Wrasslin’ Back in the Day: WWF @ Philadelphia Spectrum 8-4-1984

The Hulkster battles the Hammer, The Freebirds debut, plus Giants and Midgets!

Dick Graham and Gorilla Monsoon call the matches. 13,000 fans came to see the action.

Sal Bellomo vs. Bob Backlund

A smattering of boos and a light cheer greets Backlund. This is a mildly historic match, as this signaled the last match of Bob’s career in the WWF until 1992. He’d be fired for refusing to dye his hair and turn heel. Bob is wearing all black here. The Philly fans are bored with the babyfaces playing nice to start and chant “boring” as the men trade leg picks, headlocks and hammerlocks. Bellemo breaks out a cartwheel and Backlund responds by hip tossing him. They go through a few counters and then pause and stare at one another like this is RVD vs. Jerry Lynn 15 years later.

The announcers talk about Sal’s fatness and Monsoon excuses it as necessary to deal with all the giants in the WWF. Backlund traps Bellomo in a series of head scissors that Sal has to work his way out of. By the fourth go around of this the boo birds come out. Bellomo gets fired up and starts throwing some fists. Backlund sits in a headlock for a bit before exploding out of it and dropkicking Bellemo out of the ring. Soon after, Backlund escapes a full nelson and cradles Sal for the win at   10:56. Solid match, but one that was deliberately paced. It also showed that the fans didn’t really care about Backlund in a world full of increasingly flashy characters. Some have speculated that this match was booked with Backlund’s heel turn in mind, and was originally designed to give heel Backlund an easy win.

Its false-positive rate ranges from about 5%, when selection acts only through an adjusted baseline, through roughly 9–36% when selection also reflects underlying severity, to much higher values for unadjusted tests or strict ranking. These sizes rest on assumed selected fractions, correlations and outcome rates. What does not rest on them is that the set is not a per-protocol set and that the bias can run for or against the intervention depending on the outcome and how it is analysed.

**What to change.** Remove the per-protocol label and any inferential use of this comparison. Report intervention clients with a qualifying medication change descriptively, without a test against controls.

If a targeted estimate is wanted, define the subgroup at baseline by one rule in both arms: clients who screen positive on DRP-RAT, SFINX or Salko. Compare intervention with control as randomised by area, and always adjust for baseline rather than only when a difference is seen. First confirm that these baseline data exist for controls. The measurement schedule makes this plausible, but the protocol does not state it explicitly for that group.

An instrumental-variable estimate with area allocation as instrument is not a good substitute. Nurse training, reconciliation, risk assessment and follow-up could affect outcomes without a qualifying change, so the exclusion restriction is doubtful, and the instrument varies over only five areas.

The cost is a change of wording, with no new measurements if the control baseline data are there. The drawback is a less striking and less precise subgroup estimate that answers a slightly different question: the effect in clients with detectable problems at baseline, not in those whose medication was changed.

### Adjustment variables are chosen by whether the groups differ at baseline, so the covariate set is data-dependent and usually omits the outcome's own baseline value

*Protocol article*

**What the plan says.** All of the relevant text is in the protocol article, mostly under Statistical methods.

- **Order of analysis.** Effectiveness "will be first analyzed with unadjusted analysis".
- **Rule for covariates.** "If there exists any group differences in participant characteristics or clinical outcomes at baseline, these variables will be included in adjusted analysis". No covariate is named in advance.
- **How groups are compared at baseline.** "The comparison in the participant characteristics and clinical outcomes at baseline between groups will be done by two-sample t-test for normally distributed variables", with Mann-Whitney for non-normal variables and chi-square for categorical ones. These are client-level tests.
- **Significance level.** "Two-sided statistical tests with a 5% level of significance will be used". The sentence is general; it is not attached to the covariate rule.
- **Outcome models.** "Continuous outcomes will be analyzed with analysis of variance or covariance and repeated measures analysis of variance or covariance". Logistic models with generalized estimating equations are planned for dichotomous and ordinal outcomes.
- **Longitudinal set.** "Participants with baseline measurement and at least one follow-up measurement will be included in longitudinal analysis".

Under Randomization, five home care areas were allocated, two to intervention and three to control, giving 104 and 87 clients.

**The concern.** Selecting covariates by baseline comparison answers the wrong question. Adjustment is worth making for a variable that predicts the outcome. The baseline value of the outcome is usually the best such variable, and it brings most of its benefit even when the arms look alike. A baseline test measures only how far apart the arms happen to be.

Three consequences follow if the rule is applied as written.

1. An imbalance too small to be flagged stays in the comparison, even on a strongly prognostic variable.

Gama Singh vs. Dave Barbie